“Baseball” by B.A. Van Sise

B.A. Van Sise


My mother hated it. Everything
about it: the field, the players,
the ads, the incessant America.
The smell of hot dogs. The dust
of peanuts. The way her son,
a good Italian made of Italian
ingredients by her Italian body,
would reduce himself to a blue
hat, blue jacket, blue shirt, and
go with that man who did all
this to her to see it with a smile.
She had an obligation, she was
certain, to stop this, and one day
pulled me aside and said what
were to her, surely,
the most necessary words
in the American language: you
should care about the

New York Mets as much as
they care about you. The New York
Mets did not care about
me. Still, thirty years later,
I like to see a game. Once a
year, I’ll sit in the warm sun,
covered in peanut dust, and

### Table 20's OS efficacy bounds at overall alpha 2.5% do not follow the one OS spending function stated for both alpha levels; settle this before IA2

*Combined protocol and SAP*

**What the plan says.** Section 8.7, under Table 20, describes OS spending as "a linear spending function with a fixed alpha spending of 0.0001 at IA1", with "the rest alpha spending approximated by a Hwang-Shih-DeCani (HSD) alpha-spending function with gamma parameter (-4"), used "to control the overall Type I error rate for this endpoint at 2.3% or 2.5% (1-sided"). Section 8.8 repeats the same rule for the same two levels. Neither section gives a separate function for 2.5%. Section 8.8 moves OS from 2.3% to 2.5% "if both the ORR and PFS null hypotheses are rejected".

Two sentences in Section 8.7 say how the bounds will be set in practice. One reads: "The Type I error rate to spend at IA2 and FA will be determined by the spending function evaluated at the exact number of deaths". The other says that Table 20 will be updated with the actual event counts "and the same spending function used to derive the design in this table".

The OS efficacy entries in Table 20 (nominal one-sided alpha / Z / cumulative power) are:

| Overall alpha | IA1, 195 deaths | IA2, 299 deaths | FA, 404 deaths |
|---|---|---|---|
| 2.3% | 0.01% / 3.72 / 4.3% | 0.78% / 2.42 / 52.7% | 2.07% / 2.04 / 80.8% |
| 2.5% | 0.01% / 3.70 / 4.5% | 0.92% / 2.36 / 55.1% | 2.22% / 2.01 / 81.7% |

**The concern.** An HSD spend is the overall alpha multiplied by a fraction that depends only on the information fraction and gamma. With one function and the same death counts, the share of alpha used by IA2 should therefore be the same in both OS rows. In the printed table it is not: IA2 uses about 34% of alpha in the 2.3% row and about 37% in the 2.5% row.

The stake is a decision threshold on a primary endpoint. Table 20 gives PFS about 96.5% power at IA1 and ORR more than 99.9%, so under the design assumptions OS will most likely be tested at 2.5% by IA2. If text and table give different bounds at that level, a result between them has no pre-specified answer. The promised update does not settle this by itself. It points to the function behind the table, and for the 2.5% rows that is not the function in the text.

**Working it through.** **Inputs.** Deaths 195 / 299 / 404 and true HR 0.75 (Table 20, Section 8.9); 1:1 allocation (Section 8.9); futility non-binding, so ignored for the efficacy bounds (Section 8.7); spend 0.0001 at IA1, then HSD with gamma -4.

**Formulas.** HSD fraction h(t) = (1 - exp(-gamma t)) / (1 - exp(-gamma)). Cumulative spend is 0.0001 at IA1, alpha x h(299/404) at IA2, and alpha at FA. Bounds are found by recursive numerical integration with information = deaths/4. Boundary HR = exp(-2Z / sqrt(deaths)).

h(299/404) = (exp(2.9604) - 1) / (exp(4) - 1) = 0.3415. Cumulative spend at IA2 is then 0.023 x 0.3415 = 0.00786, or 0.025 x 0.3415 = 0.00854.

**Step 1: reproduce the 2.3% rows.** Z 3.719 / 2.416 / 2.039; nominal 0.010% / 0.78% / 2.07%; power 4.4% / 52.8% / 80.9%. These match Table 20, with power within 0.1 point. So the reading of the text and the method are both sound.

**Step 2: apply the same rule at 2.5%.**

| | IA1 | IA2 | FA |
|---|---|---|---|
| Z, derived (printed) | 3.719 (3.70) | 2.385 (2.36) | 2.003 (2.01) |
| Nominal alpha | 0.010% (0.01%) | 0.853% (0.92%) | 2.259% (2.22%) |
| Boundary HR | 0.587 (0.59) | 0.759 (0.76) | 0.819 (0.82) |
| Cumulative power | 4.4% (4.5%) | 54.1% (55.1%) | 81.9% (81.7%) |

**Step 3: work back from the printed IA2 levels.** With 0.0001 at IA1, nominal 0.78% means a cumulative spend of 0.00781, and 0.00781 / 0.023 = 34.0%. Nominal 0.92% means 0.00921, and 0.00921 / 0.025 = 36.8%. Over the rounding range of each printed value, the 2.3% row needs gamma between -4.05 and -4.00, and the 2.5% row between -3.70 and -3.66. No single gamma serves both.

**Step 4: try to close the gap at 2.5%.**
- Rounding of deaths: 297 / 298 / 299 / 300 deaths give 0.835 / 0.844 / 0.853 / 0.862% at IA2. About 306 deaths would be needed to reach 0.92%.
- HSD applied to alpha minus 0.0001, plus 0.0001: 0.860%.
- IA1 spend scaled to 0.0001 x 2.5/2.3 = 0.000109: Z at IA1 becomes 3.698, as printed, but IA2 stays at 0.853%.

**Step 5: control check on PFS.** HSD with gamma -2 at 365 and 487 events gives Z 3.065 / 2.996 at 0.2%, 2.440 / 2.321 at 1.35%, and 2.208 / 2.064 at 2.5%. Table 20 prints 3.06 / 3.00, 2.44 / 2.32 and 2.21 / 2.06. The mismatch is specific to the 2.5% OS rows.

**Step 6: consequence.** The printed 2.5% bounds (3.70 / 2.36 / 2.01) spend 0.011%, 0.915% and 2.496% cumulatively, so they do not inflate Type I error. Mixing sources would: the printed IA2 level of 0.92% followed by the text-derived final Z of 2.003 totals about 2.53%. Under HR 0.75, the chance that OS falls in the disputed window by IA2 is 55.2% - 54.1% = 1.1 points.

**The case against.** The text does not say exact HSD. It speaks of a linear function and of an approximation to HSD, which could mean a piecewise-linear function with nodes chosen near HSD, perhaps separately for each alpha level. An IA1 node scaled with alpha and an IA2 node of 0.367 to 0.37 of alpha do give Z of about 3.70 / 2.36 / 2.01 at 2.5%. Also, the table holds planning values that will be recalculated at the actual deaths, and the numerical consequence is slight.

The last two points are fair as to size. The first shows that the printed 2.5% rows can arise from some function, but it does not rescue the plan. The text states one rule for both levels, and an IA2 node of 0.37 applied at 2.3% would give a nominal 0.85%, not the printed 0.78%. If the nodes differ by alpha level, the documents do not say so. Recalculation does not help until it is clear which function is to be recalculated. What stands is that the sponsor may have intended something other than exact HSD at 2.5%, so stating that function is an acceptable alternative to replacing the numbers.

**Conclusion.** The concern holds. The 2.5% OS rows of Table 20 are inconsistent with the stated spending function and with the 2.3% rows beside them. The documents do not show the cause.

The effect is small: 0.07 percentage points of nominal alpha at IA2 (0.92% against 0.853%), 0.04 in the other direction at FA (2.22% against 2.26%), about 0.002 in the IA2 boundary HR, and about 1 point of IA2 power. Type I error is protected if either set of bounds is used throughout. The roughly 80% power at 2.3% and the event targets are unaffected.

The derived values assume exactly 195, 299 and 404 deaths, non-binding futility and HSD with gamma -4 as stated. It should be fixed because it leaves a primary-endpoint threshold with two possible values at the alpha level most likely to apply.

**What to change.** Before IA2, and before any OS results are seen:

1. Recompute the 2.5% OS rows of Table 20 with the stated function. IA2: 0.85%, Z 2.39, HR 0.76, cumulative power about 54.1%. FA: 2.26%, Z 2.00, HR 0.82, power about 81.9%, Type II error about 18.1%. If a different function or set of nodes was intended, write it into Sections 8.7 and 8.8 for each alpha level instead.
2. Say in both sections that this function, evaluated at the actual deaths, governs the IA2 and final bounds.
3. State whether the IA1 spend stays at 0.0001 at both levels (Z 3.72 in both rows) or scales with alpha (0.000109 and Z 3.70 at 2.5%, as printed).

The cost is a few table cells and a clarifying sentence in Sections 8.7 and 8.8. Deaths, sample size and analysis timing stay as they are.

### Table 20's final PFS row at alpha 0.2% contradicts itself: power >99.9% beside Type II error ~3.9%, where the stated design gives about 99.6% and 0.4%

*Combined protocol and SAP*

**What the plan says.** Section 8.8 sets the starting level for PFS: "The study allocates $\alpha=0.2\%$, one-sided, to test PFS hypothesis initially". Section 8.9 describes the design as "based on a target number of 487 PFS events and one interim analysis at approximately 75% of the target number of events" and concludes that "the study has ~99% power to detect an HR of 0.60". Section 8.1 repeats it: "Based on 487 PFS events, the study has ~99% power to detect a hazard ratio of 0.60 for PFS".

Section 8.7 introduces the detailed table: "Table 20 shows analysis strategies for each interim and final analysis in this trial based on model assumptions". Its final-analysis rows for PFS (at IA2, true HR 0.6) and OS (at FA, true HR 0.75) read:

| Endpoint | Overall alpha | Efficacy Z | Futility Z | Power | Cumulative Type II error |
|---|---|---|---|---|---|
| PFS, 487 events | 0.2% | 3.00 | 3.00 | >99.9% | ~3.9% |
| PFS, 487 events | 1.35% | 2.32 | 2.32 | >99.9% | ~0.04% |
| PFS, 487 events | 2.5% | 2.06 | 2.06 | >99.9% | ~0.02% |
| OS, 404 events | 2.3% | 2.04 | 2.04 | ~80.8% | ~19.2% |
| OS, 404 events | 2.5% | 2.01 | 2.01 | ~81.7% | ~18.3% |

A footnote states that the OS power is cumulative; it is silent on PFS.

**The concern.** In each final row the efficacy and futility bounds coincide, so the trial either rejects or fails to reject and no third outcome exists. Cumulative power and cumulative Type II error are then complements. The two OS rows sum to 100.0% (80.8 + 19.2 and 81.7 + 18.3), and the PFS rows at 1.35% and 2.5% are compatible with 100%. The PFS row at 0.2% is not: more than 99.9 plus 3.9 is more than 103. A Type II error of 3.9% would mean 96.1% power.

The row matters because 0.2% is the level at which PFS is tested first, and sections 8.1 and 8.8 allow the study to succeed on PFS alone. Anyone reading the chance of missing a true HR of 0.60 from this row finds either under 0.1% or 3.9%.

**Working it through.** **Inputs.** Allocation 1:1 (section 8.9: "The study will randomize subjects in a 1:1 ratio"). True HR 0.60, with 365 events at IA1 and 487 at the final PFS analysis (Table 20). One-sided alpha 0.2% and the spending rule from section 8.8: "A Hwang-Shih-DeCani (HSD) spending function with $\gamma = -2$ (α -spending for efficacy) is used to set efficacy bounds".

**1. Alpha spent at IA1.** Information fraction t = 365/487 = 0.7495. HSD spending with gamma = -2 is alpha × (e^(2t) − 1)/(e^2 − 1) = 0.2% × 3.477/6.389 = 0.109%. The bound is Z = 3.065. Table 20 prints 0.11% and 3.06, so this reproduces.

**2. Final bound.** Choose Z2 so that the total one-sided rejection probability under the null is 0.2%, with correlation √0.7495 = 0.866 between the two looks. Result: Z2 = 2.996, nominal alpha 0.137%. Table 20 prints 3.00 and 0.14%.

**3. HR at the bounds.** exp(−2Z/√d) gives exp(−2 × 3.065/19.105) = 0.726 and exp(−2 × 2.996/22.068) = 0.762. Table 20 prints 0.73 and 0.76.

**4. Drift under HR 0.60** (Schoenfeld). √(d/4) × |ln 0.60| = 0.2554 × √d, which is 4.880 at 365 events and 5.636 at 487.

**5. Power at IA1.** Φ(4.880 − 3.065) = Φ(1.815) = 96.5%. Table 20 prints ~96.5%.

think, gently, about the
soft uncut grass of her grave.

from Rattle #78, Winter 2022
Rattle Poetry Prize Finalist


B.A. Van Sise: “I spent most of the pandemic on the road, working as a photojournalist covering a crumbling nation. I wrote this on a little blue notebook while sitting on the lawn at a Memphis Redbirds game; you pay them five bucks, you get to lie out on the lawn while little kids run around in circles around you, and bigger kids run around the bases somewhere off in the distance. Put more simply: it’s Eden before the apples.” (web)

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